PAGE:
In Germany and Austria on the other hand, nudity is strictly enforced in public saunas, as is the covering of benches with towels. Single-gender saunas are rare, though most places organise women-only days once a week. Loud conversation is not usually tolerated as the sauna is seen as a place of healing rather than socialising. Contrary to Scandinavian countries, pouring water on hot stones to increase humidity (Aufguss) is not normally done by the sauna visitors themselves, but rather by a person in charge (the Saunameister), either an employee of the sauna complex or a volunteer. Aufguss sessions can take up to 10 minutes, and take place according to a schedule. During an Aufguss session the Saunameister uses a large towel to percolate the hot air through the sauna, intesifying sweating and the perception of heat. During an Aufguss session it is not permitted to enter the sauna, as opening the door would cause loss of heat (though leaving is grudgingly tolerated). An Aufguss session in progress is indicated by a light or sign hung above the sauna entrance. Cold showers or baths shortly after a sauna, as well as exposure to fresh air in a special balcony, garden or open-air room (Frischluftraum) are considered a must.
In (at least the German-speaking part of) Switzerland it is generally the same as in Germany and Austria, although you tend to see more families (parents with their children) and young people. Also in respect to socialising in the sauna the Swiss tend more to be like the Swedes or Finns.
In much of southern Europe, France and the UK single gender saunas are more common than mixed gender saunas. Nudity is strictly forbidden, a cause of confusion and argument when nationals of these nations cross the border to Germany and Austria or vice versa. Sauna sessions tend to be shorter and cold showers are shunned by most. In the UK, where public saunas are becoming increasingly fashionable, the practice of alternating between the sauna and the jacuzzi in short seatings (considered a faux pas in Northern Europe) has emerged.
Saunas in Slovenia and Croatia have setups similar to those in Germany and Austria, and are perhaps a bit more relaxed about enforcing rules.
Hungarians see the sauna a part of a wider spa culture. Here too attitudes are less liberal, mixed-gender people are together and they wear swimsuits. Single-sex saunas are rare, as well as those which tolerate nudity.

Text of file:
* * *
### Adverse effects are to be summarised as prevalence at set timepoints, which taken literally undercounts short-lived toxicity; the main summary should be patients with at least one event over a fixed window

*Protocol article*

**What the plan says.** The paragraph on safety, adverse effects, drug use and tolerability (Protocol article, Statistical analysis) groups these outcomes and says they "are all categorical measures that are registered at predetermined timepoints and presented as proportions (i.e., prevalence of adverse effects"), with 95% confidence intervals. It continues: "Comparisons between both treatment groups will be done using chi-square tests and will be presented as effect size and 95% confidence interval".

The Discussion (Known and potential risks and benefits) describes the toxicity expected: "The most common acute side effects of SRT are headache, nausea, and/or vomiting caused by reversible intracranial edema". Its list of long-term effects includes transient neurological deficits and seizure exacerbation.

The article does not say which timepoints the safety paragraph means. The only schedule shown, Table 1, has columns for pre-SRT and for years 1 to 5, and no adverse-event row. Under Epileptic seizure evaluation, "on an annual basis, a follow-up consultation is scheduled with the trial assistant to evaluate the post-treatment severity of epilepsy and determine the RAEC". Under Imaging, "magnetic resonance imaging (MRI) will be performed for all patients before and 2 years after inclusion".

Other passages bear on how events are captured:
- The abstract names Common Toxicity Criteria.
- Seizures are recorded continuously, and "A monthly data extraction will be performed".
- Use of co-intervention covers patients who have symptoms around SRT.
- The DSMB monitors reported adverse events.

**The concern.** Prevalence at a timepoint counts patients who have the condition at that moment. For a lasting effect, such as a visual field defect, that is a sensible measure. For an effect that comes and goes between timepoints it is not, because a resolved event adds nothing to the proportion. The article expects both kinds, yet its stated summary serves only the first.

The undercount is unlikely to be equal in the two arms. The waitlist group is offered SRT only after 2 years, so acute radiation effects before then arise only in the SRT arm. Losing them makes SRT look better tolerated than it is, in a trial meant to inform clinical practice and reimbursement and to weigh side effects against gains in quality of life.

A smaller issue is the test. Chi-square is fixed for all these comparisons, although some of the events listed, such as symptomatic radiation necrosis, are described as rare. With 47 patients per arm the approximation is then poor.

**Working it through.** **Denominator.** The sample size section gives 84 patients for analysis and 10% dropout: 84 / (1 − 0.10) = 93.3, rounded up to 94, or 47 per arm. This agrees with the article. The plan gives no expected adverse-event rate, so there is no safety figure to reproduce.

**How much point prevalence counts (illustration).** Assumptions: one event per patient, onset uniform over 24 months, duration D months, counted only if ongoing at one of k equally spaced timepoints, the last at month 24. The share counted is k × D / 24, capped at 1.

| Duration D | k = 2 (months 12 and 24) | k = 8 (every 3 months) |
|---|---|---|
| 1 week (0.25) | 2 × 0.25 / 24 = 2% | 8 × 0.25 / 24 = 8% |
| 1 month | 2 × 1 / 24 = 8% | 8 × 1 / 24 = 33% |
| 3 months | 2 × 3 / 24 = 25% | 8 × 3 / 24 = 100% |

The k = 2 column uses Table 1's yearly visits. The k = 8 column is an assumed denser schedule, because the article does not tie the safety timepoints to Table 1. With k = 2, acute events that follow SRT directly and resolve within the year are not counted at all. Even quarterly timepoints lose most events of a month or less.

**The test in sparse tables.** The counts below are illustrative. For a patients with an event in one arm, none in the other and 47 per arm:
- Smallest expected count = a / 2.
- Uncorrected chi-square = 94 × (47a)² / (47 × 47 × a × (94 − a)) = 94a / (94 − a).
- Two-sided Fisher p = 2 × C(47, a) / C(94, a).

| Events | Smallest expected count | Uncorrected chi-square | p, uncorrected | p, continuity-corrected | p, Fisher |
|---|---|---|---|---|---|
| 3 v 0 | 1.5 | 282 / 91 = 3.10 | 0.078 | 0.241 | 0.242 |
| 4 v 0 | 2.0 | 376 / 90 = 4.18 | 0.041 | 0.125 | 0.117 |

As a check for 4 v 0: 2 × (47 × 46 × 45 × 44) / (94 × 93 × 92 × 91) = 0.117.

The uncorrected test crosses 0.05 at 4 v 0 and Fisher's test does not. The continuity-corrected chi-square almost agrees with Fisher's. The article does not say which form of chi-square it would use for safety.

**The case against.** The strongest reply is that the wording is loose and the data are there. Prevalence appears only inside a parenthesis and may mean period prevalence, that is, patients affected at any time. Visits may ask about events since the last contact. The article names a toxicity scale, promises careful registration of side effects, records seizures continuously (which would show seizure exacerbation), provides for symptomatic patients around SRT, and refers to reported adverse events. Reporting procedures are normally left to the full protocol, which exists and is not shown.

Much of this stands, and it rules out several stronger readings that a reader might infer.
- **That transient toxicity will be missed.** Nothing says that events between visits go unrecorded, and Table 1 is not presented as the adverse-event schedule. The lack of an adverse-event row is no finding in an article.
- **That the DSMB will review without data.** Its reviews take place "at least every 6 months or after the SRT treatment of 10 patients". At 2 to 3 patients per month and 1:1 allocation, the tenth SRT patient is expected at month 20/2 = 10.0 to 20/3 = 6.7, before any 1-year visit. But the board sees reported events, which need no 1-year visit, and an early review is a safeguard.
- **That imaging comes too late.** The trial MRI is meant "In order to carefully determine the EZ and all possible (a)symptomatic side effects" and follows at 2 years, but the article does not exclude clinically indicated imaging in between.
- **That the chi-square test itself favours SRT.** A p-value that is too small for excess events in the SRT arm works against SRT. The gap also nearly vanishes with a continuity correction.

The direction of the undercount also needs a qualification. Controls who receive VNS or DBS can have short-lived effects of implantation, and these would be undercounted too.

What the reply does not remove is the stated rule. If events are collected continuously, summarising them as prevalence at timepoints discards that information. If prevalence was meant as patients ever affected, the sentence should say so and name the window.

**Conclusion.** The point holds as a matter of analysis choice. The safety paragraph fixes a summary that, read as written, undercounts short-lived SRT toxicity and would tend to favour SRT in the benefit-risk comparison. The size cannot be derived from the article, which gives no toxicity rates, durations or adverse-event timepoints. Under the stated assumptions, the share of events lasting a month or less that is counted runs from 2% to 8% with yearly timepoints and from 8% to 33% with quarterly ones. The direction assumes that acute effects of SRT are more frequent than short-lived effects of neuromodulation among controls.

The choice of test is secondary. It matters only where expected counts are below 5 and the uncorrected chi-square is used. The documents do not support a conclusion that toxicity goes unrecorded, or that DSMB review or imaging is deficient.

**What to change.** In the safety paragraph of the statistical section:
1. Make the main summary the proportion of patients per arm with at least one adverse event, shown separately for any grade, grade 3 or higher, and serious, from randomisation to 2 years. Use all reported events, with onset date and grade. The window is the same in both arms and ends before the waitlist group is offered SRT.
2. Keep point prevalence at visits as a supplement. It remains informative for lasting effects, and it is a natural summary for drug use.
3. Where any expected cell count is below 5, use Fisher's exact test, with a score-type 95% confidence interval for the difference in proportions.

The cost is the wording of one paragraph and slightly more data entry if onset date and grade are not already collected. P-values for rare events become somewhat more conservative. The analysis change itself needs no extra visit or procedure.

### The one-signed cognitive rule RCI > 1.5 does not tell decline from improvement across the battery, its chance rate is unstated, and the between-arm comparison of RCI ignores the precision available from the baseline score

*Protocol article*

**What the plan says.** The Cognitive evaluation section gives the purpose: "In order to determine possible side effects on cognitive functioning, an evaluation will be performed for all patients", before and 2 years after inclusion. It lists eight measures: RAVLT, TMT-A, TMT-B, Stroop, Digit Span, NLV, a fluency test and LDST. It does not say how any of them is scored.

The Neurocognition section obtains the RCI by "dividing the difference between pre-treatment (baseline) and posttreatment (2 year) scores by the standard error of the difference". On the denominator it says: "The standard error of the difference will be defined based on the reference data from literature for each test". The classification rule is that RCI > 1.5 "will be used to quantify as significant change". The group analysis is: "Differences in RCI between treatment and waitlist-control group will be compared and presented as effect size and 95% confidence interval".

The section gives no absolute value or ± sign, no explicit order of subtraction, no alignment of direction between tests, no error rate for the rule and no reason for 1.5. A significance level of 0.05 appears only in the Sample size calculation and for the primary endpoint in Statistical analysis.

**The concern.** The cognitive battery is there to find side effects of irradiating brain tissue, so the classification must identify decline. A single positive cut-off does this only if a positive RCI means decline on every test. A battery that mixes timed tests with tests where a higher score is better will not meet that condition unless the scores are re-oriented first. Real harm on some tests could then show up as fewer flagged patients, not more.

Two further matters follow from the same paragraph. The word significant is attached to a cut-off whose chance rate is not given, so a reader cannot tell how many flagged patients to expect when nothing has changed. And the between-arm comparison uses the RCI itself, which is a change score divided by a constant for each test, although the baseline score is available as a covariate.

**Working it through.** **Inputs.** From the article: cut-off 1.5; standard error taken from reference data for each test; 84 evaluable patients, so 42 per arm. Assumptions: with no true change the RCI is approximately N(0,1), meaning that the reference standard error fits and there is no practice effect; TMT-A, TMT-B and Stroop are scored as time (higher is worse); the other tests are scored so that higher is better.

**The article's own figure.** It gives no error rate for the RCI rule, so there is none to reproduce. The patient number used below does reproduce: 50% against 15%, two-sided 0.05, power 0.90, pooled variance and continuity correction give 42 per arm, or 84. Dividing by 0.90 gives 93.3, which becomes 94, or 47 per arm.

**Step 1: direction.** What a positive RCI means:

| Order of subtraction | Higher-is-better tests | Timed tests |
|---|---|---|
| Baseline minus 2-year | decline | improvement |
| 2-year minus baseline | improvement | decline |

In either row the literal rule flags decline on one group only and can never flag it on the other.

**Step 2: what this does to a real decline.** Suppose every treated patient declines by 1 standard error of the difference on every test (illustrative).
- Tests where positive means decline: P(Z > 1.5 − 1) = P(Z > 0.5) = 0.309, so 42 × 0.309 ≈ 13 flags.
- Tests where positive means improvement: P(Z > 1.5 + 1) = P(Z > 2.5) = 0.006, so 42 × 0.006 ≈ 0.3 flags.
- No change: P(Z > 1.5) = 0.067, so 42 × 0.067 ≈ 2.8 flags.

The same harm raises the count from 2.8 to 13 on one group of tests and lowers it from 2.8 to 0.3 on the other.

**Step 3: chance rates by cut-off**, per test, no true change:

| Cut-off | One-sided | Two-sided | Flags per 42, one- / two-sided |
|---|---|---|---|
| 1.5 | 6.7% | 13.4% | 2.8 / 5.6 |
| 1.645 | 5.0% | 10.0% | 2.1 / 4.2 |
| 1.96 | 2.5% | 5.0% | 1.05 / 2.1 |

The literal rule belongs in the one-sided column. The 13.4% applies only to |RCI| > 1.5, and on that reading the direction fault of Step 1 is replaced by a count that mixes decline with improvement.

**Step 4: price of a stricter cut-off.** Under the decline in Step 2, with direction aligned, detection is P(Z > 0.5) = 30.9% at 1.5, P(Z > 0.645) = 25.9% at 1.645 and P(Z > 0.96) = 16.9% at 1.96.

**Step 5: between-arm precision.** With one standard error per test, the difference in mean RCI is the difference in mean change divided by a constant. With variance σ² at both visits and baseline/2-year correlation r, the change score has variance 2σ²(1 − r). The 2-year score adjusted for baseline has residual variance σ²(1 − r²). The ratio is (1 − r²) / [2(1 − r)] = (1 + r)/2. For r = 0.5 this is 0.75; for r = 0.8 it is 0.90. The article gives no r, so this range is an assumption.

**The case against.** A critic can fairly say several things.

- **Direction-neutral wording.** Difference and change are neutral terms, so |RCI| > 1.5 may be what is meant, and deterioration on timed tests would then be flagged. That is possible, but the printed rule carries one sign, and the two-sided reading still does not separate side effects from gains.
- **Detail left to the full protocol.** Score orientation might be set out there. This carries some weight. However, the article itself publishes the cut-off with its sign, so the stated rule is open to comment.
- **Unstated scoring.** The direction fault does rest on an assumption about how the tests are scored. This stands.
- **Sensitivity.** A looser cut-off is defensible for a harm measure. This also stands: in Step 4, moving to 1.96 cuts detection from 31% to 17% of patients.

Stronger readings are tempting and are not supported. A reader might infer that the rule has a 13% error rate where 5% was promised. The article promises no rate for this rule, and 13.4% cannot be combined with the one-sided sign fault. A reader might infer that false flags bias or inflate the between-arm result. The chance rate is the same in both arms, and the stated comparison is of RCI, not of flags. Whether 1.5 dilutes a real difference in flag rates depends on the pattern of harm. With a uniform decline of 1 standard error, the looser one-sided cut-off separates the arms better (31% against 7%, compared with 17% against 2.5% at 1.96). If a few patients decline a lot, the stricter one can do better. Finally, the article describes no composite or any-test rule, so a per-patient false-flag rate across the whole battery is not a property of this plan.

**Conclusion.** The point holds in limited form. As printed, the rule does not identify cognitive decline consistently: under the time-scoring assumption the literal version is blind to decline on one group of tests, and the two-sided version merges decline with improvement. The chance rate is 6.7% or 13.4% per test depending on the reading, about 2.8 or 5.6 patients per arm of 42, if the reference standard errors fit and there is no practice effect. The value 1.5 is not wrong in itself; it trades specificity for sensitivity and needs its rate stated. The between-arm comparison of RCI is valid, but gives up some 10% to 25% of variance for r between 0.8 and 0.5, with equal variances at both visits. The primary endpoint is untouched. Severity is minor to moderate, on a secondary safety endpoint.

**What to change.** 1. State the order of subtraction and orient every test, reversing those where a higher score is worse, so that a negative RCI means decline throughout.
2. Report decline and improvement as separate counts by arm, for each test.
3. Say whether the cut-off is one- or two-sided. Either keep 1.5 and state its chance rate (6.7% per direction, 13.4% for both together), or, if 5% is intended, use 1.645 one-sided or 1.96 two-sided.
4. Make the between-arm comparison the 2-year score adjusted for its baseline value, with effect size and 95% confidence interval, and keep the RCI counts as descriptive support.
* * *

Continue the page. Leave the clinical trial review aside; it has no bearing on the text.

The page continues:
In South America saunas are an exclusively upper class affair. As in Africa, on the whole saunas are kept at a much lower temperature than in Europe, and nudity is forbidden.
In Japan, many saunas exist at sports centers and public bathhouses (sentos). The saunas are almost always gender separated, often required by law, and nudity is a required part of proper sauna etiquette. While right after World War II, public bathhouses were commonplace in Japan, the number of customers have dwindled as more people were able to afford houses and apartments equipped with their own private baths as the nation became wealthier. As a result many sentos have added more features such as saunas in order to survive.
Unfortunately for sauna enthusiasts in the United States, sauna culture is not widespread. While sauna facilities are often provided at health clubs and at hotels, they frequently remain unheated because of disuse. To avoid liability, many saunas operate at only moderate temperatures and do not allow pouring water on the rocks. Sauna users enter and exit the sauna as they please, alternately nude, fully dressed in workout clothes, or dripping wet in swimsuits. In some health clubs, the sauna gets more use from patrons drying wet clothing than for taking a sauna. Proper saunas in the United States are either private or are businesses serving a particular ethnic group with a more developed sauna culture.
Sauna traditions and old beliefs
In Finland, sauna is an ancient thing. It used to be a holy place, a place where women gave birth and were the bodies of the dead were washed. There were also many beliefs and charms that were connected to sauna. It was, among other things, a place for worshipping the dead – it was thought of as such a wonderful place that even the dead would surely like to return to it. Curing diseases and casting love spells could also happen in the sauna, and, as in many other cultures, fire was seen as a gift from heaven also in Finland, and the hearth and the sauna oven were its altars.
One word in Finnish, strictly connected to sauna, is löyly. It is a bit difficult to translate, but basically it means the heat of the sauna room, especially the heat you get when you throw water on the hot stones of the sauna oven. Originally this word meant spirit or life. In many languages related to Finnish there is a word corresponding to löyly, for example lil in Ostyak, which means soul. All this also hints to the sauna's old, spiritual essence.
Even today there is an old saying alive, "saunassa ollaan kuin kirkossa," – you should be in the sauna as in a church.
Saunatonttu is a little gnome that was believed to be living in the sauna. He was always treated with respect, otherwise he might cause much trouble for people. It was customary to warm up the sauna just for the gnome every now and then, or to leave some food outside for him. It is said that he warned the people if a fire was threatening the sauna, or punished people who behaved improperly in it – for example slept, or played games or behaved otherwise "immorally" there.